2008 Volvo C30 Review
Model: Volvo C30
Engine: 2.5-liter turbocharged I5
Horsepower/Torque: 227 hp @ 5,000 rpm/236 lb.-ft. @ 1,500-5,000 rpm
Transmission: 5-speed Geartronic automatic with Auto-stick function
Wheelbase: 103.9 in.
Length x Width x Height: 167.4 x 70.2 x 57.0 in.
Cargo volume: 12.9/20.2 cu. ft. (rear seat backs up/down)
Economy: 19 mpg city/27 mpg highway/18.7 mpg test
Fuel capacity: 15.9 gal.
Price: $25,170 (includes $745 destination charge and $1,725 in options)
The Bottom Line – The C30is a departure for Volvo. It isn’t a sedan, nor is it a sleek coupe. Rather, it’s a coupe with a hatchback that is fun to drive as well as economical and practical. While it shares a basic design with the S40, it is 8.5 inches shorter than the S40 and hundreds of pounds lighter. It’s also more fun.
Volvo’s car line has been growing, both in numbers and in size. Even the compact S40 is getting bigger. But the Swedish car maker’s latest edition sends them in the other direction. The C30 is not just a smaller version of the C70 coupe and convertible. It’s its own master, with some S40 thrown in with a bit of the old P1800 to boot. The result is a car that’s fun to drive, economical, and has a friendlier price tag than most Volvos.
I was slightly surprised when I saw the C30 sitting in my driveway. I had expected the bigger brother, but here was a cross between a coupe and a station wagon. Actually, the “wagon” part of the equation is a hatchback that raises to offer nearly 13 cubic feet of cargo volume, with an addition eight cubic feet when the rear seat backs are folded. This would be an ideal vehicle for my friend who had a two-door SUV with the rear seats backs folded to hold his golf clubs.
Under the hood of wither the Version 1.0 or Version 2.0 is a turbocharged 2.5-liter inline five-cylinder mounted transversely. With 227 peak horsepower and a torque range that extends from 1,500 to 5,000 rpm, there’s plenty of oomph under the hood. Hooked to a 5-speed automatic/manual transmission and there’s a lot of fun to boot.
Granted, we used the C30 in automatic mode most of the time and had no problems with either performance or economy. On our favorite hillclimb, though, we shifted over into manual and flicked the lever forward or rearward to upshift or downshift, respectively. The shifter is well-located and fell right in my right hand when I wanted it. Shifts were nearly instantaneous, which is necessary on my hillclimb, and playing with the manual was a ball.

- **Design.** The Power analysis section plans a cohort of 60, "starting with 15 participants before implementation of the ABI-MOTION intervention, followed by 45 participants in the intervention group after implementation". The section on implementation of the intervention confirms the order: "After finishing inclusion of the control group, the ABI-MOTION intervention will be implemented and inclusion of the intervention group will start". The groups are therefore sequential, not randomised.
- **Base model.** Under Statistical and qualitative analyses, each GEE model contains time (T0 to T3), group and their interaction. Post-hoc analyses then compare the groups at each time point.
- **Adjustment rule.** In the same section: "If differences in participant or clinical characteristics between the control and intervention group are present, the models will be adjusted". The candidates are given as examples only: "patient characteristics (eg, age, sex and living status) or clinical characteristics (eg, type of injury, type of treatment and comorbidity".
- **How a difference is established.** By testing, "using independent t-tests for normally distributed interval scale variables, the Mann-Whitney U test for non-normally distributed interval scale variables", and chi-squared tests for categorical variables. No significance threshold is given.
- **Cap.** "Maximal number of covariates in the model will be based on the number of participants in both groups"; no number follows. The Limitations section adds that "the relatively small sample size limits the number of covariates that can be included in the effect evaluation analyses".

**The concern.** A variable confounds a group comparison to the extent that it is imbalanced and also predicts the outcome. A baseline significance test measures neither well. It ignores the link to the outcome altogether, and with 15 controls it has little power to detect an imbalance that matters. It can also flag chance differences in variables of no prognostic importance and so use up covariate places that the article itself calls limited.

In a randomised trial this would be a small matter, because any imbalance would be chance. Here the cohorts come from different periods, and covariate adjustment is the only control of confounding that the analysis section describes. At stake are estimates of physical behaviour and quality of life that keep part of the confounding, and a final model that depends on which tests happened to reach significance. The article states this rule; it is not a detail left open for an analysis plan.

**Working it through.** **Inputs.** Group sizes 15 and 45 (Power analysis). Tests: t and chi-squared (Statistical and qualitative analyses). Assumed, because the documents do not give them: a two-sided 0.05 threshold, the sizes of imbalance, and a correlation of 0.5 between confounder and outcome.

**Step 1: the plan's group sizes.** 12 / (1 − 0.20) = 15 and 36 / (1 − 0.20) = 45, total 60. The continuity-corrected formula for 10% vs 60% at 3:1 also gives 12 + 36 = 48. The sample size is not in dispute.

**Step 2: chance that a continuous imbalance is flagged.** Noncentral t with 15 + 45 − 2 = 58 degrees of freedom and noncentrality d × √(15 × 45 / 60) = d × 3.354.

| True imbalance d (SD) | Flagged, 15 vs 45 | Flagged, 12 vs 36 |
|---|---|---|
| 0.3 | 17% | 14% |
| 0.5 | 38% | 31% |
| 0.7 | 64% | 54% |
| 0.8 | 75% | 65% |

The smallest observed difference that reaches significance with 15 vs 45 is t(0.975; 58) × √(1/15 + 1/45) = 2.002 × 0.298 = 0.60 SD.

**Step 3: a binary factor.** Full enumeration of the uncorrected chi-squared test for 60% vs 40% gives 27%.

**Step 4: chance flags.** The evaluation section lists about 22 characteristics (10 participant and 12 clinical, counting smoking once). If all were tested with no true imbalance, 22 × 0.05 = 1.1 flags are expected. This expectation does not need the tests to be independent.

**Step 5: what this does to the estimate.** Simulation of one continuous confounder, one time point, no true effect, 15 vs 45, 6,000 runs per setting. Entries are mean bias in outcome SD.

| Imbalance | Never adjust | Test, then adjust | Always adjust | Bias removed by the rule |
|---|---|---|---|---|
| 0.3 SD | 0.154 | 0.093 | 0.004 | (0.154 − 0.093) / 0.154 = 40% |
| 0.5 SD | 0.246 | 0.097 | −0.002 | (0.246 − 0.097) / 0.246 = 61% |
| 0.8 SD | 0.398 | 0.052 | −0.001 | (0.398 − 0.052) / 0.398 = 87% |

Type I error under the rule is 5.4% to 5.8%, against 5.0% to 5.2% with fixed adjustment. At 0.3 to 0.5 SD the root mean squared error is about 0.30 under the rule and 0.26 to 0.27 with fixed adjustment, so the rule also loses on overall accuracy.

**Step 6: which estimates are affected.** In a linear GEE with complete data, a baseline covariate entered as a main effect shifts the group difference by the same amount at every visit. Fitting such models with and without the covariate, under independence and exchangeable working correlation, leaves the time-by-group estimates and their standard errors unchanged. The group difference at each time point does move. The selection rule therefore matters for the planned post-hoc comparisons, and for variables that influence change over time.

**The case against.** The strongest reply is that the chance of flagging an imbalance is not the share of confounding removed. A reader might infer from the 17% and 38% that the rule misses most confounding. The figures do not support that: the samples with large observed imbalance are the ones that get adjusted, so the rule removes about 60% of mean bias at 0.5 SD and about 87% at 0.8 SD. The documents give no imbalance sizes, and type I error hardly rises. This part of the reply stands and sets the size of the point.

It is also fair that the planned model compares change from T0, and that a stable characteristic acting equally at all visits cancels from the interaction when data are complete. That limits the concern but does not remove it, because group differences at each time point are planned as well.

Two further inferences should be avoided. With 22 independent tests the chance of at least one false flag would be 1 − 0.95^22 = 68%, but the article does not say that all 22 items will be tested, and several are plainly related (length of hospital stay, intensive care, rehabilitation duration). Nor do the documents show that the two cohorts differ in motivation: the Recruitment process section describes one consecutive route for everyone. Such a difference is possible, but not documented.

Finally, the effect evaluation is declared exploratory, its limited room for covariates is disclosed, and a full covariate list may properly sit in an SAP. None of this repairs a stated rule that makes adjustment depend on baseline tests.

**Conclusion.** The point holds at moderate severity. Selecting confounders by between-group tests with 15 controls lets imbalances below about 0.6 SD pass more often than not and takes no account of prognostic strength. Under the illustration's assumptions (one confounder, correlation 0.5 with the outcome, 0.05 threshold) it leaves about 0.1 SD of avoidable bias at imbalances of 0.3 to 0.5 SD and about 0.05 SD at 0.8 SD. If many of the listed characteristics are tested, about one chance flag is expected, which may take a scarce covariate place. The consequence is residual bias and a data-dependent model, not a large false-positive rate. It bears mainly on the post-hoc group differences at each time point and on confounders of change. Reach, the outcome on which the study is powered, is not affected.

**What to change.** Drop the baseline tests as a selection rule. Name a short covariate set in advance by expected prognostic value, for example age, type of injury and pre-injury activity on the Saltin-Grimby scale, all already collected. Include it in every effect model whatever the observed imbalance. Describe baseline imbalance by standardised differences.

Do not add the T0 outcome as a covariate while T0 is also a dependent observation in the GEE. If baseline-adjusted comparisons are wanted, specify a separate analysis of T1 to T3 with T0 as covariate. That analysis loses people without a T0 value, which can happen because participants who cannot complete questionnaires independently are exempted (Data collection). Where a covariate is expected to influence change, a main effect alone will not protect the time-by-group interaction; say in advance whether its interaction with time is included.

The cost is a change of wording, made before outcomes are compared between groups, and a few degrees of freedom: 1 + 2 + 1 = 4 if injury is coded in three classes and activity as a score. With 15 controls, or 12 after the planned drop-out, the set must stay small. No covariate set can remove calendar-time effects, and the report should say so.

I also discovered on the hillclimb that the steering was light. I didn’t feel it was too light, but on a winding road the ease of turning the wheel was a pleasure.
The fairly conventional suspension gave minimal lean, even on hard cornering. On the other side of the equation, this slight softness provided for a comfortable ride.
Volvo is one of the first manufacturers to go with a plastic “key.” The fob is key-shaped. You insert it into a slot in the dash and twist it to start just as with conventional cars.
Front seats offer decent side support, but it could be better for a car that handles as well as the C30 does. The front seats tip and slide forward for access to the rear. In the rear, legroom is tight, but headroom is very good thanks to the unique shape of the car. The rear bucket-type seats are positioned toward the center to give a good forward view and provide storage space in the side panels.
I’m not a super fan of high-tech audio systems in cars. I prefer two-knob radios with AM and FM and XM/Sirius if it’s offered. I don’t like radios that are so esoteric that you need a degree to operate it. So I liked the C30’s two-button radio. It was simple to tune and lock in stations I liked. It gave great sound and it didn’t take up too much room. It has an AUX jack to plug in MP3 players.
The heater is great. Nuff said.
Although the C30 is at the small end of Volvo’s line, it is a nice, if unusual, package. It’s not as sleek as the C70, but it has a lot to offer.
© 2008 The Auto Page Syndicate